Imagine if "The Apology" took on a meaning other than an episode from the final season of Seinfeld?
If Antonio Brown's public apology to Patriots owner Robert Kraft via Instagram on Tuesday became the catalyst for the mercurial wide receiver's return to Foxboro, less than three months after he was granted his unceremonious release?
"You'd have to talk to Robert about that," Bill Belichick said at his press conference on Wednesday morning. "I mean, every week you guys ask me about a player who's not on our team and every week it's going to be the same answer."
Wouldn't it be something if Brown returned to the Patriots, though, after he fired off a since-deleted tweet, "Kraft got caught in the parlor AB speculations fired different strokes different folks clearly."
"I don't put much thought into it," Tom Brady said of Brown's apology. "It's his choice, good for him."
"It's good he's in a place of apology, but I really don't know what to say about it," Jason McCourty added.
James White echoed McCourty's sentiments, adding he'd welcome Brown back, but added "it's not my choice."
Well, what if Brown's return wasn't the only earth-shattering transaction conducted by the Patriots down the stretch?
What if Rob Gronkowski can pull double duty at Super Bowl LIV? He announced on Tuesday that he'll be hosting a beachfront bash the night before the Super Bowl in Miami, but can Gronk return to the Patriots prior to the Nov. 30 deadline to be eligible to play that weekend as well?
This is a pipe dream, one that has a microscopic chance of coming to fruition. Call it less than one tenth of one percent of a chance of happening.
Don't pretend, however, that the Patriots couldn't use the talents of Gronk and/or Antonio Brown to ensure they'll be able to slip over to "Gronk Beach" following a walkthrough on Saturday morning the day before the big game.
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With news that neither Mohamed Sanu (ankle) nor Phillip Dorsett (concussion) didn't participate in Wednesday's practice, the levee could be ready to break on the paper-thin depth chart New England has assembled among its pass catchers. Dorsett, for what it's worth, was seen during the portion of practice available to the media, as well as in the locker room on Wednesday afternoon after suffering a head injury against the Eagles.
Still, if neither Sanu nor Dorsett were to miss a significant amount of time, do the Patriots need Antonio Brown? There's a difference between having a need and being a luxury. Bringing him back at this point could have ramifications beyond merely stunting the development of N'Keal Harry and Jakobi Meyers.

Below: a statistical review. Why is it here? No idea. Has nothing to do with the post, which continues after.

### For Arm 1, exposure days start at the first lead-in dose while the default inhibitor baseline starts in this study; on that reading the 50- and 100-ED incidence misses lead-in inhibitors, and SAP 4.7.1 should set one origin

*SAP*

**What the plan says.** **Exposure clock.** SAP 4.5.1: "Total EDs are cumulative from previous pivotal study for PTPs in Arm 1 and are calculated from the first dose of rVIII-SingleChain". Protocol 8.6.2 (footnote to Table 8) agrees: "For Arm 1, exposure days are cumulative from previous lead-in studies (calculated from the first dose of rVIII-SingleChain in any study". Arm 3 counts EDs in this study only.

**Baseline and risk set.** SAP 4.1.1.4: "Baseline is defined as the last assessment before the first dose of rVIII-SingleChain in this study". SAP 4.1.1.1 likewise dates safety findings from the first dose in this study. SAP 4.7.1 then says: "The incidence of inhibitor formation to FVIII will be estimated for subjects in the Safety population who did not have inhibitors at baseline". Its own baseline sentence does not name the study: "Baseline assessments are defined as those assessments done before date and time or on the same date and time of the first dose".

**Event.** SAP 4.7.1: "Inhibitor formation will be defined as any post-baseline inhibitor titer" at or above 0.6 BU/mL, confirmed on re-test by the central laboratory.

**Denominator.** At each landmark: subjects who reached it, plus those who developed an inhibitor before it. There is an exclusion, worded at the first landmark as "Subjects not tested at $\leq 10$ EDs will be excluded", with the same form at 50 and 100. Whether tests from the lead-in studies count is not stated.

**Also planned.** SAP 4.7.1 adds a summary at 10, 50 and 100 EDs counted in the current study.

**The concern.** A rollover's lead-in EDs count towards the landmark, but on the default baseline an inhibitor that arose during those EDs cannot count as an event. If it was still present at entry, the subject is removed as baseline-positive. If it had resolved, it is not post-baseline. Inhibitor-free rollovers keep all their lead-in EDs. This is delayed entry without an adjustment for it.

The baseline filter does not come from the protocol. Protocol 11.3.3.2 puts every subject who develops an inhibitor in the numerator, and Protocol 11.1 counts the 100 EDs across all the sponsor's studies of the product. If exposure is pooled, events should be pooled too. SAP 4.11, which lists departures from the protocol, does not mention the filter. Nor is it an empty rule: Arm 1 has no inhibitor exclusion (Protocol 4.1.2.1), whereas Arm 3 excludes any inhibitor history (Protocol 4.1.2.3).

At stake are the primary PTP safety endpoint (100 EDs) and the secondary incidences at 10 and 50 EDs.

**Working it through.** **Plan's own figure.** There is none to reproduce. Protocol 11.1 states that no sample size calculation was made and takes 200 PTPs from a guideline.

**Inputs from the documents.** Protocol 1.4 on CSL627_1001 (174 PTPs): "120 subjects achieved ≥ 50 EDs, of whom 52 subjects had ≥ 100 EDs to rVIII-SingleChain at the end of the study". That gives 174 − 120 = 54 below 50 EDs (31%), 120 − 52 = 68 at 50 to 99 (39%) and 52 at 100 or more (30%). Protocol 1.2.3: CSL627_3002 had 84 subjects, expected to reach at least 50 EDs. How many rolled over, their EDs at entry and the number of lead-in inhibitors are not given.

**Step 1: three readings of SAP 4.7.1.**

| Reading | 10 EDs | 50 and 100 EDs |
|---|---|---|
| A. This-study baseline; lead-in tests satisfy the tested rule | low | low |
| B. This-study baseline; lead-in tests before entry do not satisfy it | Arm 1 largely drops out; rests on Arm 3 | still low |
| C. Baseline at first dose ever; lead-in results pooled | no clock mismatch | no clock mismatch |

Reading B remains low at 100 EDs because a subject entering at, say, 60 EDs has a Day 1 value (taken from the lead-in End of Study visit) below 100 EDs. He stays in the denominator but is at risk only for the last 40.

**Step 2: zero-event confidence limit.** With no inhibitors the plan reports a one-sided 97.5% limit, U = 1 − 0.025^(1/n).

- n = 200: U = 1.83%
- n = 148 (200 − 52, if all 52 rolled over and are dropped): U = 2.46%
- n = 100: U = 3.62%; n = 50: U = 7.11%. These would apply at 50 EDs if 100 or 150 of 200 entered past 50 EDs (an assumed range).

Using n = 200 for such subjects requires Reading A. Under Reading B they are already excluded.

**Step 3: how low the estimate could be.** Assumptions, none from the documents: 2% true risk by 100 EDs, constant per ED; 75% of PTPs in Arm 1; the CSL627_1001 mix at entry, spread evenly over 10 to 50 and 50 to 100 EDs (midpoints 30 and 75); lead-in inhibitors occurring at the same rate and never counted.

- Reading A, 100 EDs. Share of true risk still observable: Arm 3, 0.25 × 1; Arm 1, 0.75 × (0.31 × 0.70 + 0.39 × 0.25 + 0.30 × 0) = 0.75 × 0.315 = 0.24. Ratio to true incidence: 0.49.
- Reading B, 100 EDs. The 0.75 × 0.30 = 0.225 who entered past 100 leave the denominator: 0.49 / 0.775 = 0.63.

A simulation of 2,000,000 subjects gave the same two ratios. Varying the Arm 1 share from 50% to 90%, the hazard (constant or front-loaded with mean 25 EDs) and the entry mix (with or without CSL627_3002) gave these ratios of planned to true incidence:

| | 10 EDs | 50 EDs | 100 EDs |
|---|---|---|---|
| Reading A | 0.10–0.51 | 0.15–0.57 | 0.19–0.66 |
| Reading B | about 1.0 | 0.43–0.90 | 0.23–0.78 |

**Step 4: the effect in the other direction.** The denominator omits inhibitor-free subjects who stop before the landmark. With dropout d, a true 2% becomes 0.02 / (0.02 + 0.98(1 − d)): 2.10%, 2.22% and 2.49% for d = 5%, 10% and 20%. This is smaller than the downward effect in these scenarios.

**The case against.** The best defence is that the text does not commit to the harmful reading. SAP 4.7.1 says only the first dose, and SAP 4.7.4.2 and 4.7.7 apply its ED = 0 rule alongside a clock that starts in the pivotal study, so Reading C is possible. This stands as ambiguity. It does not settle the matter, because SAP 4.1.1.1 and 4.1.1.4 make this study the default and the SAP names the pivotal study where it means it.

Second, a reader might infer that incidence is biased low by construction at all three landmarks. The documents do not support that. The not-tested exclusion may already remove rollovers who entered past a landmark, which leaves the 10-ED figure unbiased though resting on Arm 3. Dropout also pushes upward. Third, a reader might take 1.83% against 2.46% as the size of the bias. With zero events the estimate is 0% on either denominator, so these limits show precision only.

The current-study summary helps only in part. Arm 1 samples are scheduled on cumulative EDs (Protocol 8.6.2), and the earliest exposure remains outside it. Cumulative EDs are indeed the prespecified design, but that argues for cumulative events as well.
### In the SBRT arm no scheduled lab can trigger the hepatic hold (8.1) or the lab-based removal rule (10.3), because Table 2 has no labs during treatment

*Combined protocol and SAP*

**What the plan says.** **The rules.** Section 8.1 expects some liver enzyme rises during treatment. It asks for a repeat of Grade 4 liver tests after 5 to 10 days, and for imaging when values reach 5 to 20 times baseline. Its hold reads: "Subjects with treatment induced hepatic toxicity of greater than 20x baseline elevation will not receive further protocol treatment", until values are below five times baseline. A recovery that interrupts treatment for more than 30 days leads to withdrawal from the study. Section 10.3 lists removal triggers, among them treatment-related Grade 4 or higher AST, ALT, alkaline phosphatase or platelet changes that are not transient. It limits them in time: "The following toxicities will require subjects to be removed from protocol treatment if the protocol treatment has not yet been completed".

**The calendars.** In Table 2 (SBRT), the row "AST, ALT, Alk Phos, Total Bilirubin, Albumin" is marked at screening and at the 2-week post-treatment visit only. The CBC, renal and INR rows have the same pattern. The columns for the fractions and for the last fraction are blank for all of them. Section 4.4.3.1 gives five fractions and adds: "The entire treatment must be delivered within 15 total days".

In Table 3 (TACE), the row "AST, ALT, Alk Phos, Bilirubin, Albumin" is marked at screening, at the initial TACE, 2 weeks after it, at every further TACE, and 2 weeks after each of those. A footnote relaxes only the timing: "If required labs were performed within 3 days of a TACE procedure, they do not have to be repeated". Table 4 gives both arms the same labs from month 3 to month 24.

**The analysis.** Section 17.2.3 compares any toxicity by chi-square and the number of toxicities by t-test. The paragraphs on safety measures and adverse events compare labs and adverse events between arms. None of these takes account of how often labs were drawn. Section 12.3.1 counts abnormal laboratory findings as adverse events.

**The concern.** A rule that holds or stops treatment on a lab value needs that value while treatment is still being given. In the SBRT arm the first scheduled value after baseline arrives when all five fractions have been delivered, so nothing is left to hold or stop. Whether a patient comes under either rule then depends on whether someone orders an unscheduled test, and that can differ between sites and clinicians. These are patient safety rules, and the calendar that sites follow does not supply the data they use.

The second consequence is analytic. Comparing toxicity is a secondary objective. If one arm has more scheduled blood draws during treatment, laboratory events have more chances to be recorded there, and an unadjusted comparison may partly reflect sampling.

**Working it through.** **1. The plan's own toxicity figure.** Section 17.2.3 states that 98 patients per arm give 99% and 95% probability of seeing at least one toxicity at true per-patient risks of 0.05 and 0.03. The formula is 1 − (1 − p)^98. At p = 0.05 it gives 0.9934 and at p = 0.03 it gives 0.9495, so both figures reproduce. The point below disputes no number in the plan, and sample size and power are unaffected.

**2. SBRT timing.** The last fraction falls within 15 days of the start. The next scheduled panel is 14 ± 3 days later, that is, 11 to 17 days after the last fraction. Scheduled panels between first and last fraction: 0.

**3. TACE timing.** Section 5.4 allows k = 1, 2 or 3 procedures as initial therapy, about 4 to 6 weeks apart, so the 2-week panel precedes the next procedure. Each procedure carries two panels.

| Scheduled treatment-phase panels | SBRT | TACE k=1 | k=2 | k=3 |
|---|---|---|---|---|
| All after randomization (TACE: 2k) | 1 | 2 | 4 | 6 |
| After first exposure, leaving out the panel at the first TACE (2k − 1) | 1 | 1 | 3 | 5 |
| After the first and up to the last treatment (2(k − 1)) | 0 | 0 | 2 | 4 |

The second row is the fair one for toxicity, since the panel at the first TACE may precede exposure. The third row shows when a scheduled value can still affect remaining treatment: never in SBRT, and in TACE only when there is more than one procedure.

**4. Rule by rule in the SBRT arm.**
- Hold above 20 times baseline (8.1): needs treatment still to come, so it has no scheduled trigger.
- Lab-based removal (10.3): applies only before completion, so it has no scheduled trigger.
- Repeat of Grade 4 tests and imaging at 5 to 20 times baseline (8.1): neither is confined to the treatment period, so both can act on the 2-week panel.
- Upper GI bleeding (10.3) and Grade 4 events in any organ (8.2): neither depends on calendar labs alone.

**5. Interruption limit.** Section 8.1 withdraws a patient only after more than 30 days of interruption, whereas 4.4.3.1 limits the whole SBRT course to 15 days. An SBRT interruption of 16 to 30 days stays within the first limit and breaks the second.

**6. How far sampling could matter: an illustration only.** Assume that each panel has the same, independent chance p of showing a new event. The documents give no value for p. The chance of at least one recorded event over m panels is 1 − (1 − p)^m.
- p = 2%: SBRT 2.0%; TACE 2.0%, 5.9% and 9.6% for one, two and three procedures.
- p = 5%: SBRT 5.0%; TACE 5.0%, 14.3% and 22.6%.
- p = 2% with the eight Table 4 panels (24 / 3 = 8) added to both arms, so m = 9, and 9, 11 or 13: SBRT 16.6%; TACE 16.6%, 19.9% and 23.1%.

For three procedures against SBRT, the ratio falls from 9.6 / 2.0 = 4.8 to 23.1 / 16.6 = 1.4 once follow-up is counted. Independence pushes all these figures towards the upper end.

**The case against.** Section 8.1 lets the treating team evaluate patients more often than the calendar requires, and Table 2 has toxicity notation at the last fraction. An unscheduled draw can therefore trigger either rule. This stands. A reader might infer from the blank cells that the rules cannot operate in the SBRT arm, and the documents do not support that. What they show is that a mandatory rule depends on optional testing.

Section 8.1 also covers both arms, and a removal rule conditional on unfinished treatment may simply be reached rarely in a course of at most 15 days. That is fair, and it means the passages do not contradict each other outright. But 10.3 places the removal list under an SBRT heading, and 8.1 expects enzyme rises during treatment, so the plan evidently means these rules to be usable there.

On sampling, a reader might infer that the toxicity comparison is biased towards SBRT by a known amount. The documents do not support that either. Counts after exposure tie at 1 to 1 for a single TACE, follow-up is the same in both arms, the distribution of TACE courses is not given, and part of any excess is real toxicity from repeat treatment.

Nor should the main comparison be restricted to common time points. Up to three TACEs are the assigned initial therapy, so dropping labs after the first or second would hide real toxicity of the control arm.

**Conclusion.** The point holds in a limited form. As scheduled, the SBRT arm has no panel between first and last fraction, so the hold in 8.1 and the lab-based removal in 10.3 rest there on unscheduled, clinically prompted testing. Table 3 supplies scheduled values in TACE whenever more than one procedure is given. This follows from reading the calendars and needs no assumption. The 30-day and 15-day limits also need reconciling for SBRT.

What sort of message would it send to the locker room if Brown were brought back after the way he conducted himself in his 11-day stay in New England in September?
Brown, who remains embroiled in an investigation into a sexual assault he allegedly committed while a member of the Steelers in 2017 and 2018, would be subject to the commissioner's exempt list if he were to sign with the Patriots — or any NFL team.
Despite the serious allegations surrounding Brown, which he denies, he appeared to have been in the clear — at least for this season — in avoiding league discipline, until he allegedly threatened another woman accusing him of sexual misconduct.
Gronk, meanwhile, has been toying with Patriots fans when it comes to a potential comeback ever since announcing his retirement in the first place in March.
Arguably the greatest tight end to ever play the game, it's hard to see any way in which a comeback for Gronk could be a negative. Ben Watson, 38, would slip behind Gronk on the depth chart, while at least one of Matt LaCosse or Ryan Izzo would likely be shown the door. No harm, no foul there, as both LaCosse and Izzo have battled injuries all year and have been ineffective when they have managed to crack the lineup.
New England's optimal skill position set would consist of Brown, Sanu and Julian Edelman at wide receiver, with Gronk at tight end and James White in the backfield. That wouldn't just be the greatest grouping in the NFL, that would perhaps rival what the Patriots threw out there in 2007 with Randy Moss and Wes Welker.
There would be no more mopey Tom Brady press conferences akin to what transpired on Sunday after a 17-10 win against the Eagles, in which New England's only touchdown was scored on a trick play.
Good luck figuring out who to double cover in that lineup. Swap out Sanu for Dorsett on certain plays, give Gronk a breather with the reliable Watson — a member of that 2007 team, lest we forget — and spell White with the shifty Rex Burkhead on occasion.
If Sony Michel can fix whatever's ailing him, and the Patriots actually had a running game to go along with all of this, then seriously, just hand over the Lombardi Trophy now.
New England remains well-positioned to take home its seventh championship of the Brady-Belichick era, regardless of any far-fetched fantasies involving Brown or Gronk.
At this point, wouldn't it be more satisfying to win it all without either of them?